Twice the Fun
Tucked up at the high end of a pretty green jungle valley in the mountains of Papua lies Tauban, a cute little village I had never flown into before. Along with another pilot, I was flying into Tauban to “open up” their runway for our flight department.
I circled overhead in the Pilatus Porter, preparing to land for the first time. The runway there is 1,100′ long with a steep uphill slope which measures 15% at touchdown and 26% overall. Landing there is a lot like Olympic ski jumping—in reverse! The plane touches down at the less steep bottom of the slope (ski jumper’s takeoff lip) and then rolls out up the steepest part to the flat turnaround area at the top (ski jumper’s starting gate). I made a mental note: ‘Don’t forget to add power after touchdown. Lots of it.’ I didn’t want to get stuck halfway up the runway with no energy left. But I also didn’t want to add too much power—looking from the air, the parking area appeared to be pretty small and I would also need to get stopped. And another thing: while still airborne, I’d be committed to land with no going around after a certain point on final approach. I needed to figure out just where that committal point was.
The landing, rollout, and parking all turned out to be uneventful. Just the way I like it. But the people made an event out of it! Traditional dress, dancing, and chanting were all in the works. Very fun. They presented the two of us a special noken (string bag), a gift that shows appreciation and respect. But my favorite part was when the local pastor prayed and thanked God for his blessings to them, which, of course, included the airplane coming.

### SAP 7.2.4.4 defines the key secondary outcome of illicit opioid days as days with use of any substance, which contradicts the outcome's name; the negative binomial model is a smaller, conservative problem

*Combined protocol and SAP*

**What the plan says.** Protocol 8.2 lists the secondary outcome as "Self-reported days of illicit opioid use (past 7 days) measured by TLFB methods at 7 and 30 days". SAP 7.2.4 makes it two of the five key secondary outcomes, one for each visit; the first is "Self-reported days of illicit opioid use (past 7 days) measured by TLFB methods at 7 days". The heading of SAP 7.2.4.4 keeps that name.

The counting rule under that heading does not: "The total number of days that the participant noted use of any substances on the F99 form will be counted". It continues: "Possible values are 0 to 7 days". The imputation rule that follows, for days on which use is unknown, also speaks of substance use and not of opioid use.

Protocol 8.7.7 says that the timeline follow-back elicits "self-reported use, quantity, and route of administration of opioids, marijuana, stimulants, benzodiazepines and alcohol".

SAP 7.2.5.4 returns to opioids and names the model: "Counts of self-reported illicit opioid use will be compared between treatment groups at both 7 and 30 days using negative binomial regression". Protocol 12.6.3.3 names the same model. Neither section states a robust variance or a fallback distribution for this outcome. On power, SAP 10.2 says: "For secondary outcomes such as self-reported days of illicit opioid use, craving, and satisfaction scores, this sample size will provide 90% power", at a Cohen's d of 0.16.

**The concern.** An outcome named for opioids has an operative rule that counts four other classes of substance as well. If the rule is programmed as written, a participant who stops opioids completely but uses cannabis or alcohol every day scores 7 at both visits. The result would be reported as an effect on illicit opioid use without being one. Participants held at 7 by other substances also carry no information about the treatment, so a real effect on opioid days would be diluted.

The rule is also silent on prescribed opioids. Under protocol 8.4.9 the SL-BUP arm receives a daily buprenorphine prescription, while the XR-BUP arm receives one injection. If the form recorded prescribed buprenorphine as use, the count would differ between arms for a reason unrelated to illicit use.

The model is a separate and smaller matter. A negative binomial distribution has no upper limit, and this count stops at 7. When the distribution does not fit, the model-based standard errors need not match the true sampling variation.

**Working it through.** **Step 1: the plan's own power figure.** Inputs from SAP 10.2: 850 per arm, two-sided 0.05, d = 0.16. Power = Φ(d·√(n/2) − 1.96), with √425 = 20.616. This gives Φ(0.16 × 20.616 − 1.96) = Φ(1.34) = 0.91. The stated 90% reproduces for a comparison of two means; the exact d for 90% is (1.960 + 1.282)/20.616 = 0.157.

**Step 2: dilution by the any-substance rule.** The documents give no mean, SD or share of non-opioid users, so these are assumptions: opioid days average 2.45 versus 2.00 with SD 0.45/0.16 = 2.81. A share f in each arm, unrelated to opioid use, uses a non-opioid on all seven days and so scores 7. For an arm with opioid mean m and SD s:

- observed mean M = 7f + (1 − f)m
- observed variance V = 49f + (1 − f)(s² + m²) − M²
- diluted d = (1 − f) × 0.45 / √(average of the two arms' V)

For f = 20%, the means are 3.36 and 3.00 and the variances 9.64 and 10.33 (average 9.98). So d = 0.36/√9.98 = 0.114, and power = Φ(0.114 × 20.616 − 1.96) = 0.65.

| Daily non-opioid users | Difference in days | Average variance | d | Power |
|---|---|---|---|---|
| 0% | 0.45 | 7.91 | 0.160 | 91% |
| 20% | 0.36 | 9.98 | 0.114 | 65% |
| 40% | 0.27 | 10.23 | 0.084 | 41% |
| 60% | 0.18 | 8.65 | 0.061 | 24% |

Watch a video of the dancing celebration at Tauban. Video credit Brad McFarlane
The next day I found myself two valleys over from Tauban circling above a larger village called Bime. Although we had been there countless times in the past, this flight was the first time ever to land with our larger plane, the PC-12. A recently completed runway-paving job had made it possible to land the PC-12 there. Previously, springs welling up beneath the touchdown zone had often made the grass runway too soft and muddy for the PC-12. Bime is situated deep up a narrow valley with limited ways to abort a landing approach. The chief pilot and I practiced several different go around options that would keep us safe and provide adequate margin. Even though the runway is only 1,500′ long, the 10% upslope helps the pilot stop the aircraft. Once we landed, the Bime villagers treated us to another joyous reception at Bime. And again, I was encouraged by the attitude of thankfulness of the pastor and people.
The people groups in both of these villages speak the Ketengban language. They already have the New Testament and are currently hard at work translating the Old Testament. The drafting team is trying to finish before the translator retires in about two years. It’s a fulfilling ministry for me to be able to serve these remote people with our planes. And soon we can deliver God’s Word to them in its entirety. That’s a special day coming that I’m looking forward to.